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Understanding inflation in the U.S.
The outbreak of the Covid-pandemic in 2020 marked the beginning of a sequence of exceptional events that brought inflation rates to multidecade highs in the U.S. in 2022.
Posted on : Sat, 23 Dec 2023
The outbreak of the Covid-pandemic in 2020 marked the beginning of a sequence of exceptional events that brought inflation rates to multidecade highs in the U.S. in 2022. At the initial stages of the pandemic, lockdowns imposed constraints in supply, followed by extraordinary monetary and fiscal stimulus that fuelled demand. Further pressure was put on prices by labor shortages and a major commodity shock triggered by the Russo-Ukrainian war, taking the rate of inflation to 9.1% at peak in June 2022.
Furthermore, as inflation was much above the target of monetary policy, the response from the Federal Reserve (the “Fed”) started, however only after some initial hesitation. The Fed embarked on a record policy rate tightening cycle to help bring down inflation. Since then inflation initiated a downward trend with a significant contribution from declining energy prices, as well as the normalization of supply-chain conditions.
Given the significant progress so far in reducing inflation, and the positive surprises in the latest CPI releases, some market analysts suggest interest rate cuts could come as soon as Q1-2024. In our view, however, while the ongoing slowdown in economic activity will further contribute to the fall in inflation rates, progress could be more gradual. Hence, we expect policy rate cuts to come later in Q2-2024. Moreover, even after a few rounds of rate cuts, we still expect to see policy rates at higher levels than before the pandemic for some time. In this article, we discuss the two main factors that support our view.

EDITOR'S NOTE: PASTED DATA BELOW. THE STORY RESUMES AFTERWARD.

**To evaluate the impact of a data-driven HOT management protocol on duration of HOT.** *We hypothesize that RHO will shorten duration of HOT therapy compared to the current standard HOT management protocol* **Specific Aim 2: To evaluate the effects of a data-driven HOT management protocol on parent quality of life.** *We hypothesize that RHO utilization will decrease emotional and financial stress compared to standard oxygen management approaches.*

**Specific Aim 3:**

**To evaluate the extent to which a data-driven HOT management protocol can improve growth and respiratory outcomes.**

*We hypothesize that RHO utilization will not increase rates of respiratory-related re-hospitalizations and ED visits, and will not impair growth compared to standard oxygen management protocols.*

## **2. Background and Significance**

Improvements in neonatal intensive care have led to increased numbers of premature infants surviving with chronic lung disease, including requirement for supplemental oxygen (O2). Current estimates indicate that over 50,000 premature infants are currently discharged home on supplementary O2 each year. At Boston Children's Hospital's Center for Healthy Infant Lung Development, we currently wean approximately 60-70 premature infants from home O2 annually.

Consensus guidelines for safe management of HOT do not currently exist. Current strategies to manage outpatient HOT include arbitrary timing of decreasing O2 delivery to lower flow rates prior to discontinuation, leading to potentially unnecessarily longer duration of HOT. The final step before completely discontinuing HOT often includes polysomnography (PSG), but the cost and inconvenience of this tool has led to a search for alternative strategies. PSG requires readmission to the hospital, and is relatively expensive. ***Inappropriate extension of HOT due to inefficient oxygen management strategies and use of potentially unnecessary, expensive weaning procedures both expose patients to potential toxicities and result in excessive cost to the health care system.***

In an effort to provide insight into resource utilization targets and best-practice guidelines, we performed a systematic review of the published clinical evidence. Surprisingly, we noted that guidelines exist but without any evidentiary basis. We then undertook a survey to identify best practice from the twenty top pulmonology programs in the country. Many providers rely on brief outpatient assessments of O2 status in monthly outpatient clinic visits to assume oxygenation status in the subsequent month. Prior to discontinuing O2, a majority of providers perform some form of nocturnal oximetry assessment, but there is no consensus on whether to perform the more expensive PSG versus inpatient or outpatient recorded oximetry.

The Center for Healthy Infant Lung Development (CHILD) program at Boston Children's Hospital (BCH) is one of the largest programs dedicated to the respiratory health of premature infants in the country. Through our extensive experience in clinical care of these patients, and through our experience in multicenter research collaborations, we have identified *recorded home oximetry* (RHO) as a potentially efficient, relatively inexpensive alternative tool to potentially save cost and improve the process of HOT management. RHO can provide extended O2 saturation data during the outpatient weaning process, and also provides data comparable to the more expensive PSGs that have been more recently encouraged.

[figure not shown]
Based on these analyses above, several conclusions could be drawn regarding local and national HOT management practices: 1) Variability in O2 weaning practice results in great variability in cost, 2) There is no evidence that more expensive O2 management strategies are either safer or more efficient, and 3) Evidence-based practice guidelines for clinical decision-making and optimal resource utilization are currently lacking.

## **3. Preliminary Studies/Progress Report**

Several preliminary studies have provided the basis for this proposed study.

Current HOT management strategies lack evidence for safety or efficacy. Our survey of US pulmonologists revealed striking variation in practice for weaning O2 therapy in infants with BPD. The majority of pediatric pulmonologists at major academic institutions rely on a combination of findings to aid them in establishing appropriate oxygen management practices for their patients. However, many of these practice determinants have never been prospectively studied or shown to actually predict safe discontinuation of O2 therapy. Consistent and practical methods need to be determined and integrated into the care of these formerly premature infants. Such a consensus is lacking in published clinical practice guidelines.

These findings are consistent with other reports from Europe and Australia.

First, there is limited downside for energy costs to continue pushing headline (or total) inflation down. The Brent oil price peaked at an average of USD 124 per barrel (p/b) in June of last year, from USD 64 p/b in January 2020, before the start of the Covid-pandemic. As a result, at the height of the surge in prices, energy costs accounted for 3 percentage points (p.p.) of total inflation. These trends later reversed: as Brent oil prices fell to approximately USD 75 p/b in June 2022, energy costs helped bring down inflation.
However, since mid-2023 oil prices have remained relatively stable on the back of extended production cuts from OPEC+ on the supply side, and positive surprises on the demand side given improving growth expectations for the major world economies (U.S., Euro-Area, and China). Going forward, absent major negative shocks in the global economy, energy prices have little additional room to provide another sizable contribution to reduce inflation.
Second, tight labor markets continue to provide support to the demands of higher wages by workers, maintaining pressure on labor costs for firms. Unemployment rates in the U.S. have averaged 3.8% in the last 3 months, close to the historical minimums. Tight labor markets strengthen the position of workers in wage negotiations.
A useful gauge to measure the evolution of wages is given by the Wage Tracker Indicator. This meter shows that wages are growing at a 4.4% rate in the U.S., considerably above the 3.2% average of the two years before the pandemic. Although there are signs of easing in labor makets, it will take several quarters for wage growth, currently above inflation rates, to arrive to normal levels. The deceleration in wage growth is another signal of falling inflation, as there is less pressure on the costs of firms, although the pace and timing of the improvement is unclear.
All in all, inflation has come down significantly from its peak in the U.S. and should continue to moderate over the coming months. However, the Fed is likely to be cautious and prefer to wait to see clear progress in reducing non-energy inflation to avoid cutting policy rates too early.
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